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Uncle Sam Wants You – To Spend


Don’t blame the parents. Instead, blame Uncle Sam.

As shoppers and retailers get ready for Black Friday, a new book says Americans could learn a lesson from more prudent first-world countries like Germany. In “Beyond Our Means: Why America Spends While the World Saves,” Sheldon Garon, a professor of history at Princeton University, says Americans are actively encouraged to spend.

Americans live large – literally. Garon says that the average size of the American house has risen from 980 square feet in 1950 to around 2,500 square feet today. “There’s only so much stuff you can put in a small house,” he says. Larger homes mean higher heating bills, more cars, fuel and renovation costs. Pay Dirt spoke to Garon about America’s need to shop.

Pay Dirt: Do Americans spend more than rest of the world?

Garon: They definitely do. The U.S. even from the early 19th Century has done much less than advanced economies to serve small savers who were often turned away by commercial banks. Some 25% of lower income households have no bank accounts, according to the Federal Deposit Insurance Corporation. We are also much more generous than most countries offering relatively low-cost, amortized, long-term 25- to 30-year mortgages.

Are we a credit card-holding nation?

After 1980 there was a perfect storm in terms of the expansion of credit. We had the deregulation of the credit card industry. The credit scoring system accompanied this expansion of credit. It’s a disciplinarian regime that forces young people and lower income people to take on more credit. Some employers even access their credit scores when hiring. Nobody really understands how it works. It’s very un-transparent.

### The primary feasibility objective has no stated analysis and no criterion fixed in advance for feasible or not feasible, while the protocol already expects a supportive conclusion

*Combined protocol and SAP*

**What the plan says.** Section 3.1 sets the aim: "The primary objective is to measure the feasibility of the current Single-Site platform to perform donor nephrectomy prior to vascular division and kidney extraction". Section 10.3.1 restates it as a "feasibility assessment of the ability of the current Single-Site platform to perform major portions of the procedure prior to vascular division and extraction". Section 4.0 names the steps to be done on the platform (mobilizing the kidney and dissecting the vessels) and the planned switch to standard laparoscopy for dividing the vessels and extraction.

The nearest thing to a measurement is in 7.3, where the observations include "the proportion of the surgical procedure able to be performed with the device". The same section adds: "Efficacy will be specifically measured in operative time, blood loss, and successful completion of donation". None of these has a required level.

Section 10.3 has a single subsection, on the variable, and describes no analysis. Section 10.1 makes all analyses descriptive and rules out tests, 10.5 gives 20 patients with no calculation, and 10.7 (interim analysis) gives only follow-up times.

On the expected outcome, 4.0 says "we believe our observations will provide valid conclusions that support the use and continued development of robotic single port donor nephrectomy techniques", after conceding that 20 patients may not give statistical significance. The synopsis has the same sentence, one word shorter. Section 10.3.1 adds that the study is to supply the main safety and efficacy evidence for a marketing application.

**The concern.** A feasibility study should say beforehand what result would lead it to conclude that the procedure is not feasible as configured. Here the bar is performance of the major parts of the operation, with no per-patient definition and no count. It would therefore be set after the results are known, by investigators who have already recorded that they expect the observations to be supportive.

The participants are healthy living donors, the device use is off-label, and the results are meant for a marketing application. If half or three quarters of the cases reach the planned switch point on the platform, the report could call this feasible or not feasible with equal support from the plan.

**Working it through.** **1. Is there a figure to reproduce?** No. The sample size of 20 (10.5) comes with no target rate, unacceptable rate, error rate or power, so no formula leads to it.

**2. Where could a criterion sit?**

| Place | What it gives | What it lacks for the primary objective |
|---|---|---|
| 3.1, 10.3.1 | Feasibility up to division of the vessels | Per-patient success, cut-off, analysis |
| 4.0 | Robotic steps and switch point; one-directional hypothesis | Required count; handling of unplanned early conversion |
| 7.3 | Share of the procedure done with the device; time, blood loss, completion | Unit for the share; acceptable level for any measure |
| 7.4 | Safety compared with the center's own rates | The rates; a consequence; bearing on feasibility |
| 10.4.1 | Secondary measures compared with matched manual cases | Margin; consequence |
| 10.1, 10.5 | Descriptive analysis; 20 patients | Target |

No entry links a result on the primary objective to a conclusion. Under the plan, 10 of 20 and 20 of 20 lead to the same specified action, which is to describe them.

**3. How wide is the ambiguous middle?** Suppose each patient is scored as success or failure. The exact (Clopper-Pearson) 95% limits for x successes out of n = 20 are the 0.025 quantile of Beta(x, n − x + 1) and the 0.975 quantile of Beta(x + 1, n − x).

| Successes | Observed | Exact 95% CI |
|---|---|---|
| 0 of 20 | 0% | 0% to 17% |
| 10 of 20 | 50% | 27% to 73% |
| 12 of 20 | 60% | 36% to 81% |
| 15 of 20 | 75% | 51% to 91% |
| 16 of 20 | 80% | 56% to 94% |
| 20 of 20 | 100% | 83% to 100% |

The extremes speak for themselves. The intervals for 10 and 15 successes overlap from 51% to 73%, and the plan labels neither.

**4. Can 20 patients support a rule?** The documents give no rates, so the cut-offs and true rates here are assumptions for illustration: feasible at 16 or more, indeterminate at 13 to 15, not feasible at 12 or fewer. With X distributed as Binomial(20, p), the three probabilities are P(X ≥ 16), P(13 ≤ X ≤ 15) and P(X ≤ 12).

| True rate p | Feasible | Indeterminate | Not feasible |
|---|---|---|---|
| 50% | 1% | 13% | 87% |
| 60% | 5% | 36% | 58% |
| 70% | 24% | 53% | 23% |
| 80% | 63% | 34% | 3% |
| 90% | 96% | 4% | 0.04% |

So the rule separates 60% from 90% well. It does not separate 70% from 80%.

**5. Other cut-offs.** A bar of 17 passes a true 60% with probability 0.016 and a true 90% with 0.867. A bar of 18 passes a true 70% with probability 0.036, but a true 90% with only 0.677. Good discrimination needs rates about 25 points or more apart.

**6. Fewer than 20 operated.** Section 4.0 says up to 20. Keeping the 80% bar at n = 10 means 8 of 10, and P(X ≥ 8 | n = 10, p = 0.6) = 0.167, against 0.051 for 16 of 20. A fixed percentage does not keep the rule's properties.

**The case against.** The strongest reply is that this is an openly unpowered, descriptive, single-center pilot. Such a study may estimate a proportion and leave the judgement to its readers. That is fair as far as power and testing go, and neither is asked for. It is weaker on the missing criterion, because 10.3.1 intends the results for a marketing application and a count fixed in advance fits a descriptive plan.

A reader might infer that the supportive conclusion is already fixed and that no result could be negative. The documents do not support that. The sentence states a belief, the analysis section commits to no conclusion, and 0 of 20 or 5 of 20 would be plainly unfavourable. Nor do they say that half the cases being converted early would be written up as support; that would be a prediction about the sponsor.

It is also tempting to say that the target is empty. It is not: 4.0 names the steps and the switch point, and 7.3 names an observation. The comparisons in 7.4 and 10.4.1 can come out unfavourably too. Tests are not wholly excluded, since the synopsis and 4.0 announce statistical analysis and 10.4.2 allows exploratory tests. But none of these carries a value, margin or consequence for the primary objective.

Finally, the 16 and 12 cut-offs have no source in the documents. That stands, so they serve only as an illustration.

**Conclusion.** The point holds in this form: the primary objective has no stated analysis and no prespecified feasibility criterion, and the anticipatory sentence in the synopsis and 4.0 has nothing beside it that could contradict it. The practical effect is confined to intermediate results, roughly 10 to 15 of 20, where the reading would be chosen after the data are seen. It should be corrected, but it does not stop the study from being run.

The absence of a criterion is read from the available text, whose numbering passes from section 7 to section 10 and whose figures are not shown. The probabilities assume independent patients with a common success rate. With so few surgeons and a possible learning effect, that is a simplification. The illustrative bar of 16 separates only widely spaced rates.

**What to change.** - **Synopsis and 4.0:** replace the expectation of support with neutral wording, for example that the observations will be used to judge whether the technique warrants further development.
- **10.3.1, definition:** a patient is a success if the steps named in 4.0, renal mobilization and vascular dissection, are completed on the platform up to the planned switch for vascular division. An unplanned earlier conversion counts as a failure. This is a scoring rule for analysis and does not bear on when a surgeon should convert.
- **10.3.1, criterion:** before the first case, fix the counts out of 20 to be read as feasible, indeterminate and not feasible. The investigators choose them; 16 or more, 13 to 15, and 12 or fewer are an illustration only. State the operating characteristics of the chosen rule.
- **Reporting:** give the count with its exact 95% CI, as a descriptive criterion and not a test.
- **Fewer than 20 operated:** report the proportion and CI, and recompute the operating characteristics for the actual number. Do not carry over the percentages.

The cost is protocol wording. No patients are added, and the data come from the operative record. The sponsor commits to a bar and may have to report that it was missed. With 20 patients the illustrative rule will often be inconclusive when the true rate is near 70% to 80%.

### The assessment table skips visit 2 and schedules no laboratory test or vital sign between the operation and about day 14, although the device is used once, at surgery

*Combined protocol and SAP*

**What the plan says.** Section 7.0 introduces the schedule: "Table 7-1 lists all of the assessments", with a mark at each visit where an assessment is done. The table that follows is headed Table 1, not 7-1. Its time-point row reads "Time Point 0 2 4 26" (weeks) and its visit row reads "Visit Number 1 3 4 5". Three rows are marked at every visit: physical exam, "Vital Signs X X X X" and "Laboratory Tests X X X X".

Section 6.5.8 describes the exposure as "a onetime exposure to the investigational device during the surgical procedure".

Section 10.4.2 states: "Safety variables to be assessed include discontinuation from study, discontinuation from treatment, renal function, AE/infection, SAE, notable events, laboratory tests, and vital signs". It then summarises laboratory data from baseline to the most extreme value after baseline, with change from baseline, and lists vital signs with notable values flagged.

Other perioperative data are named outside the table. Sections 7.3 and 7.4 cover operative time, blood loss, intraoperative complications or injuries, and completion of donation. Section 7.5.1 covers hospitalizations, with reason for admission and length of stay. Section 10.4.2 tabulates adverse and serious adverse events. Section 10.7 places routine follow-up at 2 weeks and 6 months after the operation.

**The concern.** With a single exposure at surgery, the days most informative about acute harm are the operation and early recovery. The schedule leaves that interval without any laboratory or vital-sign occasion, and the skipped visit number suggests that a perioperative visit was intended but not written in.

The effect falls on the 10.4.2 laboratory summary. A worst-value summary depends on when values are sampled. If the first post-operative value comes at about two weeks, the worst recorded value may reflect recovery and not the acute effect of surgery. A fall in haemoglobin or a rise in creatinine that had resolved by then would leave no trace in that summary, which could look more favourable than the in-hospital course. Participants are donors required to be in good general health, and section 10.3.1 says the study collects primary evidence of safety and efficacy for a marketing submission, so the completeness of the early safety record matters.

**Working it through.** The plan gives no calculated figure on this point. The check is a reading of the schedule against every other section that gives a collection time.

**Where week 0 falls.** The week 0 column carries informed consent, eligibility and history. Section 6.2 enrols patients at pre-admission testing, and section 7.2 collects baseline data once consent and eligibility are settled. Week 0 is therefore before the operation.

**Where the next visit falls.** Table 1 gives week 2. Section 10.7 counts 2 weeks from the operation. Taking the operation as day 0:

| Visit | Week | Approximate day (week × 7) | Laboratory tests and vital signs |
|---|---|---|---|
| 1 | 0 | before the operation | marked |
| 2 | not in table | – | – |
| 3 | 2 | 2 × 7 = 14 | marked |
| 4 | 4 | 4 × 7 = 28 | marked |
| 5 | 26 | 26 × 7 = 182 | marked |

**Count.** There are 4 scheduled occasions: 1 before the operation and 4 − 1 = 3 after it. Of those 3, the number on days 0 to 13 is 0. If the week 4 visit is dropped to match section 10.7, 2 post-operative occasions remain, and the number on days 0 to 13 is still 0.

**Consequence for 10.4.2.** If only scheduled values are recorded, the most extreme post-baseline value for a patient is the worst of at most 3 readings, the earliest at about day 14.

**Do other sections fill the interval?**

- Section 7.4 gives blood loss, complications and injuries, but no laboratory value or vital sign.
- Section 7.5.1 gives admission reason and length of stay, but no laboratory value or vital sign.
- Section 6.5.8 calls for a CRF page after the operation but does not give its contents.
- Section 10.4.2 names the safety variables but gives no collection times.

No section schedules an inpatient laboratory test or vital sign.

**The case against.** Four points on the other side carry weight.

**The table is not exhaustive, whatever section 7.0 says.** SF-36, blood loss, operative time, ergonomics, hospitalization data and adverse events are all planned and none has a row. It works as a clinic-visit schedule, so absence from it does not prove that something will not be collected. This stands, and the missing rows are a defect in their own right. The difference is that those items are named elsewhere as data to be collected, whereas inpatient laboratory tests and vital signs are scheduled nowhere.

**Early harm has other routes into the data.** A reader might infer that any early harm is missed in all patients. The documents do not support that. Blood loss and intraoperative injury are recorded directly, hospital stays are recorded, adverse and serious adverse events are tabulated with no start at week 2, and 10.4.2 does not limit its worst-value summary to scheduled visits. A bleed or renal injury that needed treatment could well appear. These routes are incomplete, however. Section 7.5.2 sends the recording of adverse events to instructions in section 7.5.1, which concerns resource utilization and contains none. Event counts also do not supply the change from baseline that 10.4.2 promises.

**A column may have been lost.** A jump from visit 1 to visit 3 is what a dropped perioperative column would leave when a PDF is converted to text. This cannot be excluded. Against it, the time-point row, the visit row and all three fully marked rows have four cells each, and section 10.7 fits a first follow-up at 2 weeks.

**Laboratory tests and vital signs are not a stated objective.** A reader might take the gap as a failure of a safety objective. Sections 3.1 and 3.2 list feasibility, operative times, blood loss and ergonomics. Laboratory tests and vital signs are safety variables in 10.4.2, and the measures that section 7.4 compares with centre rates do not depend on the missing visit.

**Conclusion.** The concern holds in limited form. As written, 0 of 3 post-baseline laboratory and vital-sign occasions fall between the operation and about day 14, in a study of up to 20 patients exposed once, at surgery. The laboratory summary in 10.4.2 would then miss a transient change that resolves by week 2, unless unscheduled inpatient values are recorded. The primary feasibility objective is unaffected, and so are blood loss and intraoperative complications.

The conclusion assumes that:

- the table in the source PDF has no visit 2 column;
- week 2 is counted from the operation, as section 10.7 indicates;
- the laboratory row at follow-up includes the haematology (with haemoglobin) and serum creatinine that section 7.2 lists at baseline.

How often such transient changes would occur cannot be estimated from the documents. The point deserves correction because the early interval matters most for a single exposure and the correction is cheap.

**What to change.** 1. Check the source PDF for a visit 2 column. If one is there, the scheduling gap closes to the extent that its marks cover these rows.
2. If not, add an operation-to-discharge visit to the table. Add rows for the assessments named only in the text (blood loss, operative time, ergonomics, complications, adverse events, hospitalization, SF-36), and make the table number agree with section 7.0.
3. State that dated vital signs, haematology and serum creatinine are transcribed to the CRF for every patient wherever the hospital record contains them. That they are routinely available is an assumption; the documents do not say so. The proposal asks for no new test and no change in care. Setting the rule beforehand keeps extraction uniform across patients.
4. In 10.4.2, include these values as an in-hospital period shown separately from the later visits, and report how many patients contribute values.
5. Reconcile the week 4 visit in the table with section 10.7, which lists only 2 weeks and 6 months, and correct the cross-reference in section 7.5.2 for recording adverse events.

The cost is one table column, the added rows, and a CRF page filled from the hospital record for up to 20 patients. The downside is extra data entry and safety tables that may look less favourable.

We have to do more to regulate predatory lending to the so-called subprime customers who have little chance of repaying. We have a new Consumer Financial Protection Bureau. If it’s allowed to perform as it’s supposed to, that could do a lot. We don’t need to incentivize people to buy second and third houses. I’m not sure whether we should be giving tax advantages for home equity loans. And we need more financial education in schools.

What do you think of Black Friday? In New York, it feels like we’re bracing for another Hurricane Irene.

Americans are culturally pressured to spend as their obligation to keep the economy going. They’re rarely told to save to make the economy more stable. A fairly unique moment in American history came after the terrorist attacks of 2001. In previous wars, people were told to pay taxes and save. George W Bush’s father George HW Bush also called on people to shop in the late 1980s.

What can we do?

Of course it’s good to consume, but individuals need to find a balance between saving and consumption. Otherwise, it’s bad for you and bad for the country. Germany has had very balanced and stable growth. The French also have high savings rates. The Dutch, Belgians, Austrians and Swedes all have high savings rates and some restraint in terms of credit.

As an Irishman, I assume my home country is the exception – plus, the Greeks, Spanish and Portugese.

Yes, among First World countries the Irish resemble the Americans and British in having saved little and relied heavily on credit.

View Garon’s recent talk at the Center for Public Conversation in New York:


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    • Any revenue the goernemvnt collects from nationalized entities still comes from you.For instance if you take a ride on a goernemvnt railroad, who is going to pay for the trip? The fuel, the food, the iron in the tracks, the wood in the ties .. the maid the cooks, the pillows?Who pays for that?One way or another, the goernemvnt class has to be fed, and the only place that the money comes from is the private sector.~.

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  • Pay Dirt examines the millions of consumer decisions Americans make every day: What to buy, how much to pay, whether to rave or complain. Lead written by Quentin Fottrell, the blog examines these interactions, providing readers with news, insight and tips on shopping, spending, customer service, and companies that do right – and wrong – by their customers. Send items, questions and comments to or tweet @SMPayDirt.